The Ghosts of Rimbaud, Baudelaire, and the Brontës (LIT2436.01)

Sandra Simonds

“A specter is haunting Europe,” Karl Marx wrote in 1848, “the specter of communism.” The 19th century was a time of contradictions. On the one hand, there was great technological innovation and on the other hand, poverty, child labor, and colonialism oppressed millions of people globally. Why did Marx use the language of the supernatural to describe these social contradictions? What were the ghosts of the past, and why were those ghosts haunting the present? Rimbaud, Baudelaire, and the Brontë sisters are all 19th century writers who engage with the supernatural. We will examine how the logic of the supernatural can be seen as a metaphor to understand the emerging “modern” self and how that self fits into a rapidly changing society. In this course, we will study the figure of the flâneur in Charles Baudelaire, séances, memento mori, and phantasmagoria in Victorian theater. Readings will also include Arthur Rimbaud’s Illuminations, Late Victorian Holocausts by Mike Davis, Wuthering Heights by Emily Brontë, Villette by Charlotte Brontë, and Walter Benjamin’s “The Flâneur.”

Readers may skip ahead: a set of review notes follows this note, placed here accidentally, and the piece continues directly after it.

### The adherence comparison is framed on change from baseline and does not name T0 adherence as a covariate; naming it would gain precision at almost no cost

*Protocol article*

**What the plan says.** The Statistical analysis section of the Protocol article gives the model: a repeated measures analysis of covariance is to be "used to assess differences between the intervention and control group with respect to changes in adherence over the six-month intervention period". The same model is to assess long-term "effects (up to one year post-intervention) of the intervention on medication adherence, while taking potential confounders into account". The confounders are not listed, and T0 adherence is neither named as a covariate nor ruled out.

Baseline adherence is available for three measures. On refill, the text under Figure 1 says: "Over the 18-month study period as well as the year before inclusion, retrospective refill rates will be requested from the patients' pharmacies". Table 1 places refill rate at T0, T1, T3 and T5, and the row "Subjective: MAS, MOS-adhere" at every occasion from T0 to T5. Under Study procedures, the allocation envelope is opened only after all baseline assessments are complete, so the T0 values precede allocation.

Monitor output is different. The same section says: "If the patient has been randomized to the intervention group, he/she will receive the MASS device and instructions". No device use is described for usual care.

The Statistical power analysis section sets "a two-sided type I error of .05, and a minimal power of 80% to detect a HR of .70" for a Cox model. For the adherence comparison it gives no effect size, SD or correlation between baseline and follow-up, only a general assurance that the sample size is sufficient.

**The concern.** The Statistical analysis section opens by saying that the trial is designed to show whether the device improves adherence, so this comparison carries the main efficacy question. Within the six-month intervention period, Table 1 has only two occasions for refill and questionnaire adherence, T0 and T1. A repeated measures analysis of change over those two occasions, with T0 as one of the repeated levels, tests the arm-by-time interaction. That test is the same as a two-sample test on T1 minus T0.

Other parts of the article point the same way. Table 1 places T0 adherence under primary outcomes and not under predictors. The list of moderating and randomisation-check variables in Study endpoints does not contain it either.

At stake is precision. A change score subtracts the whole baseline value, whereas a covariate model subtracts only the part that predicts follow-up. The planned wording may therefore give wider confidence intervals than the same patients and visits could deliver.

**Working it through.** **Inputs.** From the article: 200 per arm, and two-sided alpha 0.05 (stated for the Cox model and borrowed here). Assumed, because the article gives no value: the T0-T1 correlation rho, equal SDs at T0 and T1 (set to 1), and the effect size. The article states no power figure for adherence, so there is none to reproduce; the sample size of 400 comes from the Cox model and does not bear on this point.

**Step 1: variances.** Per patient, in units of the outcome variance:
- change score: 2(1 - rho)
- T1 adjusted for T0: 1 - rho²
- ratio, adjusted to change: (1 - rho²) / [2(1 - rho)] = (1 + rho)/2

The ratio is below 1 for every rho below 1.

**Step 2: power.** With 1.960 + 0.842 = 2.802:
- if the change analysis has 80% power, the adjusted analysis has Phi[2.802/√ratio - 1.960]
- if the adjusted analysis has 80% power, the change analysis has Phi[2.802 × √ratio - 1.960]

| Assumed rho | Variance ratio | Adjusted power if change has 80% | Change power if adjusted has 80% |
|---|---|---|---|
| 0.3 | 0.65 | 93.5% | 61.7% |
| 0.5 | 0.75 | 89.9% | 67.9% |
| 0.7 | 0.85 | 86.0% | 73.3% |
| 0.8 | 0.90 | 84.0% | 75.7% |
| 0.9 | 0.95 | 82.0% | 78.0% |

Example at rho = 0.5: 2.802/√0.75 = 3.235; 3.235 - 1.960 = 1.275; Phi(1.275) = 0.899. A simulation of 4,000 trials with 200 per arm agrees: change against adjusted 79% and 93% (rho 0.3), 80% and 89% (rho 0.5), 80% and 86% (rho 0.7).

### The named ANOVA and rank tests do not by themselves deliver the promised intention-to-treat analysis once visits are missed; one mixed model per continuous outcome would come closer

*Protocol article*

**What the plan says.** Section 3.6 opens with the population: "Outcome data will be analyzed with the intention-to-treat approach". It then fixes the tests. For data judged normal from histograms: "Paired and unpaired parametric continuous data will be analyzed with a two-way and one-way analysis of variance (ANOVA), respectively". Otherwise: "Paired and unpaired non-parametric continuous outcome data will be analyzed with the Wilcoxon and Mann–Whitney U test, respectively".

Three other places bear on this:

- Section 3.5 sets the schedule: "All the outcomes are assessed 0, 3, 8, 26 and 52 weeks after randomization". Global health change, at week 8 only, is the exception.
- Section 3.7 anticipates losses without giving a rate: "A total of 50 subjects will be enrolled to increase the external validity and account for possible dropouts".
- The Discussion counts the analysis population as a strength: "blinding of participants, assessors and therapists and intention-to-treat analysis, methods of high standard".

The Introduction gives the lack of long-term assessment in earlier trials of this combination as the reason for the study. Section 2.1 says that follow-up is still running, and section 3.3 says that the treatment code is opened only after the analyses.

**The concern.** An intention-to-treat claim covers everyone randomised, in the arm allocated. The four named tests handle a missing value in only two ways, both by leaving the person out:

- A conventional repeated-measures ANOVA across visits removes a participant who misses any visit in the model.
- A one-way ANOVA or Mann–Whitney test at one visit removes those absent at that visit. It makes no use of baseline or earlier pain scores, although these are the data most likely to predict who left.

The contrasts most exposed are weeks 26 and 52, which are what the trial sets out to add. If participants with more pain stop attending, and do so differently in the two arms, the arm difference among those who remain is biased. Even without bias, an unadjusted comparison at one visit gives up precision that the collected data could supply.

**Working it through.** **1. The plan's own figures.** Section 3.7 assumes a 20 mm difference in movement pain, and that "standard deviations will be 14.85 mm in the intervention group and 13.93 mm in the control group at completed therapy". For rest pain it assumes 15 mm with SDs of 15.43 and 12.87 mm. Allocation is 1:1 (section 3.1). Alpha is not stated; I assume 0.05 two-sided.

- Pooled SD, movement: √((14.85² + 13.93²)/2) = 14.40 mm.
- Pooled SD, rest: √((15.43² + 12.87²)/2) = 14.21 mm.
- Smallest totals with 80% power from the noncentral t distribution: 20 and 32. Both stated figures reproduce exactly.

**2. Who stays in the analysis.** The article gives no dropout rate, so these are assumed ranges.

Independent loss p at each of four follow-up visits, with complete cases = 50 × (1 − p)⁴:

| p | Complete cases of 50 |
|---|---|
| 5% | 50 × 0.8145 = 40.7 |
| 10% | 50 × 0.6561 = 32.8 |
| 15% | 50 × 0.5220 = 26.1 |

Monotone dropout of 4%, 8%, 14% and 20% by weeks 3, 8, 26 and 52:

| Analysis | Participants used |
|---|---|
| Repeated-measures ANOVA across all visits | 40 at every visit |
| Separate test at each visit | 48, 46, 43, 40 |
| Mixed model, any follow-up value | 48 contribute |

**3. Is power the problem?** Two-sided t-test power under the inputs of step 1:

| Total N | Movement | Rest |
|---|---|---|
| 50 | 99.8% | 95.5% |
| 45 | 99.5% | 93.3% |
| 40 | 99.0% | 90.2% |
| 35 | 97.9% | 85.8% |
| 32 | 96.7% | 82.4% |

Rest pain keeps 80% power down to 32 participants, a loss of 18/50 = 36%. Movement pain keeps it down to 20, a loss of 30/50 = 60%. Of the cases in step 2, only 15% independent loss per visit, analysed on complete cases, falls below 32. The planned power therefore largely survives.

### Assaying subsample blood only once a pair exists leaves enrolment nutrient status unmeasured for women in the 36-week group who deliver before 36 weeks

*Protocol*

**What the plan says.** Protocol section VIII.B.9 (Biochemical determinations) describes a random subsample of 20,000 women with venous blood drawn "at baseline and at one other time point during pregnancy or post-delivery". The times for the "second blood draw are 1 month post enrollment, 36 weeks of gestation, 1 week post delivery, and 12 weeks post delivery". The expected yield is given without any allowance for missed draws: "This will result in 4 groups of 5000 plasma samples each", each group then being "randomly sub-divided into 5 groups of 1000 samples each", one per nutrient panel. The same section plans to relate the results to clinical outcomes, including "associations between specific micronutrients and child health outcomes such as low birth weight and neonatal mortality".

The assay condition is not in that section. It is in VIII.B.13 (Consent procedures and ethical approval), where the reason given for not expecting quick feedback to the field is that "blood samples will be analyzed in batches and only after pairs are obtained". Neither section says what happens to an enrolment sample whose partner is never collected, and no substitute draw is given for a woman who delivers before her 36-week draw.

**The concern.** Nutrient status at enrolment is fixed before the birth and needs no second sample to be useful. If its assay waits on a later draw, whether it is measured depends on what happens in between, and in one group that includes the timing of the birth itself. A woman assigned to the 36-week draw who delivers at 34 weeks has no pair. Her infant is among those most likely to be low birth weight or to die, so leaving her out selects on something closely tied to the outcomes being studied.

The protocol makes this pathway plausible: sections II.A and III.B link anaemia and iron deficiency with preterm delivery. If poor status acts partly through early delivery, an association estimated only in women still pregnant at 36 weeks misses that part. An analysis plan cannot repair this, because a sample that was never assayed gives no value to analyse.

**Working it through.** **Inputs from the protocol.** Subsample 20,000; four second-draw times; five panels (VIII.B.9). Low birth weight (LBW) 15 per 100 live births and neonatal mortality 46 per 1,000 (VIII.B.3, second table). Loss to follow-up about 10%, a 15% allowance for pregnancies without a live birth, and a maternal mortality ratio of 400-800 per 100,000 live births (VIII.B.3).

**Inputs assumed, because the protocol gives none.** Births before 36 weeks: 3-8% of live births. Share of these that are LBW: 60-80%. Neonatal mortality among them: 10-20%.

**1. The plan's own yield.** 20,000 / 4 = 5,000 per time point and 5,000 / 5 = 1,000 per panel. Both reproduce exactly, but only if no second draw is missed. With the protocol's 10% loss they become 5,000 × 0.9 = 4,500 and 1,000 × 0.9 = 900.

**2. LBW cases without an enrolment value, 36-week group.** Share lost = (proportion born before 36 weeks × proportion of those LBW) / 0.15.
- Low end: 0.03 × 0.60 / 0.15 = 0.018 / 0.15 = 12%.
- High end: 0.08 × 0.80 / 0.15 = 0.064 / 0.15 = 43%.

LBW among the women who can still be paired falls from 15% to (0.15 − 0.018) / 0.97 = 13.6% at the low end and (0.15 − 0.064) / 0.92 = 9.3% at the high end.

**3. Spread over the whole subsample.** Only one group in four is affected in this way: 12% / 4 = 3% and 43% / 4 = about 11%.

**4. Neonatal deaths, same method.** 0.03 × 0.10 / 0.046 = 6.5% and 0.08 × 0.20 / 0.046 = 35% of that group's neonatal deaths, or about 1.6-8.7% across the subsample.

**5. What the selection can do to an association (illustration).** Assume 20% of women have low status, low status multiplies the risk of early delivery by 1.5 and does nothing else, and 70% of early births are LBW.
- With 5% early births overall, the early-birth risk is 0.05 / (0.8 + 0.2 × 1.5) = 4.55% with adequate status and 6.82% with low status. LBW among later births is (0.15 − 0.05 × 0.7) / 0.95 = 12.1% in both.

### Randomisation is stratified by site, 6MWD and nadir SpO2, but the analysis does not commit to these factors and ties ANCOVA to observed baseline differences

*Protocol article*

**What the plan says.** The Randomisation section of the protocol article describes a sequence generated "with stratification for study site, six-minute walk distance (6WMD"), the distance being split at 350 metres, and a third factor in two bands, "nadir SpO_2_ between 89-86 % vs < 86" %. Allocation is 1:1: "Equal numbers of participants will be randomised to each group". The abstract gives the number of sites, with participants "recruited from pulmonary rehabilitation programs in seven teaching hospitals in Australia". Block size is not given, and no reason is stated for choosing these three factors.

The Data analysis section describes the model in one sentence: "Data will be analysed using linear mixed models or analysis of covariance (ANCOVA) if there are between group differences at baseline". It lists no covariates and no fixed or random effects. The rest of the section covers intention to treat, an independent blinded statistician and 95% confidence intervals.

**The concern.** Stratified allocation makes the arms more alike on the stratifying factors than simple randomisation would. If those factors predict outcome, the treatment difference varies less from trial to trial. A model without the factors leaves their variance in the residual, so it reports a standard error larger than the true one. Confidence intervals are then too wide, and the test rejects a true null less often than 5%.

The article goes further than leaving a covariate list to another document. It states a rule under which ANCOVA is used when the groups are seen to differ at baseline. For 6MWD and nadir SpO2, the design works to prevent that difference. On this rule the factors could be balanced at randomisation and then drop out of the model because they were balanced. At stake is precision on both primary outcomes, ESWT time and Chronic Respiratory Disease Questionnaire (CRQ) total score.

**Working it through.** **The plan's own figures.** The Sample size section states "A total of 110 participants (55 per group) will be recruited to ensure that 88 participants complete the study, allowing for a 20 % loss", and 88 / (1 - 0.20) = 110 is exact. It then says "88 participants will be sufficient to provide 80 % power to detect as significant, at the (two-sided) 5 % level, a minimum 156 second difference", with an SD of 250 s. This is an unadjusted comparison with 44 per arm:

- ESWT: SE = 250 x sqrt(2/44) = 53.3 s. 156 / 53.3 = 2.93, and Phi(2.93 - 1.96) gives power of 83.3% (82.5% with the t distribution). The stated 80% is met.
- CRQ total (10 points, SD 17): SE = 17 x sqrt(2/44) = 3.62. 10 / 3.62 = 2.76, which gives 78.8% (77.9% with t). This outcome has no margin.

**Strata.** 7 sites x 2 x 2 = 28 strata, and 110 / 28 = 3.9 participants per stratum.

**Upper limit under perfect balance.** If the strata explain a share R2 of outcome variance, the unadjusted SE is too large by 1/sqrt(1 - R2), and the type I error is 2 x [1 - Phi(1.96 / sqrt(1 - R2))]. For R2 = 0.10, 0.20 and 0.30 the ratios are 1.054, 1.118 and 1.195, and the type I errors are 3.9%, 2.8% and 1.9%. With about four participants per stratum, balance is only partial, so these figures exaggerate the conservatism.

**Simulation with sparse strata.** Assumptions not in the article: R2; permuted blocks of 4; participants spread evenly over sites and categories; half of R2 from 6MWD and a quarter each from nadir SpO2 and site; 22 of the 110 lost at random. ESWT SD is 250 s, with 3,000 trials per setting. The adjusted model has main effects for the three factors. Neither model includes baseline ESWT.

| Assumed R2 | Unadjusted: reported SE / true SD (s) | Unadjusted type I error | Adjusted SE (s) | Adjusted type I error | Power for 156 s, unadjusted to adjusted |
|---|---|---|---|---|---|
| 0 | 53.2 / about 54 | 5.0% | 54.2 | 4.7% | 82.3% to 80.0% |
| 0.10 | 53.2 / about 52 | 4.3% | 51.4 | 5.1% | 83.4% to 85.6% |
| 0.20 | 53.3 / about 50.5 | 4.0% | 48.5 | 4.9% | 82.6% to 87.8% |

Learning Outcomes:
Contextualize the 19th century in a cross-cultural, interdisciplinary context.
Define key terms of 19th century literature.
Apply critical theory to all texts.
Conduct independent scholarly research in order to produce quality written work.
Engage with literature through creative and collaborative activities.
Create a class presentation to engage discussion of texts within a community of your peers.

Delivery Method: Fully in-person
Course Level: 2000-level
Credits: 4
W 10:00AM - 11:50AM & W 2:10PM - 4:00PM (Full-term)
Maximum Enrollment: 20
Course Frequency: One time only

Categories: All courses , Fully In-Person , Literature , Updates
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